In the ultimate example of reverse engineering, security firms are taking a stab at cybercrime and other IT-related fraud by using purposeful hacking to ferret out and address the vulnerabilities. In its quest to make its electronics more secure, for example, the team at Red Balloon recently put some time and effort into hacking into an office phone and desktop monitor.
This kind of “purposeful” hacking may sound counterintuitive, but in reality it can play a pivotal role in helping electronics manufacturers ferret out the vulnerabilities in their systems. Then, they can use that newfound knowledge to improve their systems.
“Office phones, printers, building control systems, and more—these may not sound like computers, but they can all be hacked, according to cybersecurity pros,” CNBC reports. “One cybersecurity CEO even says it is the most important threat since they control critical infrastructure.”
The use of purposeful hacking isn’t new, but it is becoming a more popular way to learn about cyber-vulnerabilities and other potential threats. At this year’s DEF CON hacking conference, for example, carmakers encouraged attendees to try to “break into” control units of their cars and take over the vehicles’ driving functions.
“Attendees who visited the car hacking site had to escape a vehicle by deciphering the code to open its trunk, control its radio volume and speed, and lock the doors through their computers,” Tina Bellon writes in Insurance Journal. Volkswagen AG, Fiat Chrysler, and suppliers Aptiv PLC and NXP Semiconductors NV were among the sponsors of this year’s car hacking village—as some have done at previous DEF CON conventions.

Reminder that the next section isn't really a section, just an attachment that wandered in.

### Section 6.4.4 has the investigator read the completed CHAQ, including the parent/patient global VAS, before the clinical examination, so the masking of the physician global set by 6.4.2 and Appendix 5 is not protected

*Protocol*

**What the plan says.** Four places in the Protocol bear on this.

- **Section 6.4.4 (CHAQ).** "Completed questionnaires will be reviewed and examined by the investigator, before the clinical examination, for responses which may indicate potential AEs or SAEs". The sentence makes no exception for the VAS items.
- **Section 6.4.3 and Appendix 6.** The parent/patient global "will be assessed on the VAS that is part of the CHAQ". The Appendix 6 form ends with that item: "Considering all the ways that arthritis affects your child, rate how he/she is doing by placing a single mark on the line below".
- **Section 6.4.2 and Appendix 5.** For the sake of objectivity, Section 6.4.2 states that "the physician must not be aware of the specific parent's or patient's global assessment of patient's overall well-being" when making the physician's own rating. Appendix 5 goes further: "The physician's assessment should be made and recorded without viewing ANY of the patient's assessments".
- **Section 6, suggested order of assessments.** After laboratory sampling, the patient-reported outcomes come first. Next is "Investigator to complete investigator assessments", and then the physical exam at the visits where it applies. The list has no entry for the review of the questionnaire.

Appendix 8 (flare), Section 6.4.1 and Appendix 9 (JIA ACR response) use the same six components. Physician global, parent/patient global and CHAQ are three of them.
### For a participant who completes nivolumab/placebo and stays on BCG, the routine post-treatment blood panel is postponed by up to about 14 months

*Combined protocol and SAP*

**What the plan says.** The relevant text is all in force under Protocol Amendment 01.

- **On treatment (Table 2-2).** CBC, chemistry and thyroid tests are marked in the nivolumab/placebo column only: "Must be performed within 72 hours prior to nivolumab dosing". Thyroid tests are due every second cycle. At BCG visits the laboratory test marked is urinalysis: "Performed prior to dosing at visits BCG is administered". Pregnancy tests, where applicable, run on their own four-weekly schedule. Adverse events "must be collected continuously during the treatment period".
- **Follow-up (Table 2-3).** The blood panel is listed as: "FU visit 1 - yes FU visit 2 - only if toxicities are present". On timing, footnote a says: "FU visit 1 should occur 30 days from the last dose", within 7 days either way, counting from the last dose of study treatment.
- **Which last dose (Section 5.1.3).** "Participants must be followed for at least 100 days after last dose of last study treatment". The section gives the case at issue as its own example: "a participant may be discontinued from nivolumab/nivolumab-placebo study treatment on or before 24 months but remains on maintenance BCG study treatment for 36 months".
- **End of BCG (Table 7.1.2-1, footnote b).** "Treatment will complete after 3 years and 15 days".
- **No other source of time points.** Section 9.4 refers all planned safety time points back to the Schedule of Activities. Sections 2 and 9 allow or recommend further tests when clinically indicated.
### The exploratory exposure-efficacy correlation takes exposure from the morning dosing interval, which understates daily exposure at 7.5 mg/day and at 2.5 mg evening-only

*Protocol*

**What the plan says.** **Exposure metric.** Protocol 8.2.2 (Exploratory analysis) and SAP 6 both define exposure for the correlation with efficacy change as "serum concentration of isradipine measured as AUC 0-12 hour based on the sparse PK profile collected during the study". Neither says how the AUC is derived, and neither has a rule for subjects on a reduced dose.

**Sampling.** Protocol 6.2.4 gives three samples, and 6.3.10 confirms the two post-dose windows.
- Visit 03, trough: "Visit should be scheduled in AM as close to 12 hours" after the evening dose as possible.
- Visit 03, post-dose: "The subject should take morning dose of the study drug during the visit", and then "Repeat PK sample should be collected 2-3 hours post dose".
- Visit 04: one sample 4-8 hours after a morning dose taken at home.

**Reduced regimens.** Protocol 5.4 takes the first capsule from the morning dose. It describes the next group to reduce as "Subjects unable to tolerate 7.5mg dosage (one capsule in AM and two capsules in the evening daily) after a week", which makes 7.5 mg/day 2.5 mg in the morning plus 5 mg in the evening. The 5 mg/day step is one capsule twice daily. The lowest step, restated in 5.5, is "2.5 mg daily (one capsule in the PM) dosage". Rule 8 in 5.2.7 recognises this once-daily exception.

Bellon said the conference provides a rare opportunity for enthusiasts to learn about car hacking, a resource-intense research field that requires specialized knowledge and lots of preparation. “Carmakers have been discovering new issues with their traditional architectures thanks to white hat hackers, which highlighted security needs for carmakers and suppliers alike,” said one chief scientist who operated a station at DEF CON where hackers could try to modify a model traffic light.
Laying Siege to Electronic Polls
In another example of purposeful hacking in action, DEF CON attendees armed with lock-pick kits to crack into locked hardware, Ethernet cables, and inquiring minds, showed up for a rare opportunity to interrogate the machines that conduct U.S. democracy. “By laying siege to electronic poll books and ballot printers,” Washington Post’s Taylor Telford reports, “the friendly hackers aimed to expose weaknesses that could be exploited by less friendly hands looking to interfere in elections.”
According to Telford Def Con’s Voting Village—and the DEF CON conference as a whole—has become a destination not only for hackers, but also for lawmakers and members of the intelligence community trying to understand the flaws in the election system that allowed Russian hackers to intervene in the 2016 election and that could be exploited again in 2020.
“This year’s programming involved hacking voting equipment as well as panels with election officials and security experts, a demonstration of a $10 million experimental voting system from the Pentagon’s Defense Advanced Research Projects Agency, and a ‘part speed-dating, part group therapy’ session,” Telford writes, “where state and local election officials gathered with hackers to hash out challenges of securing elections.”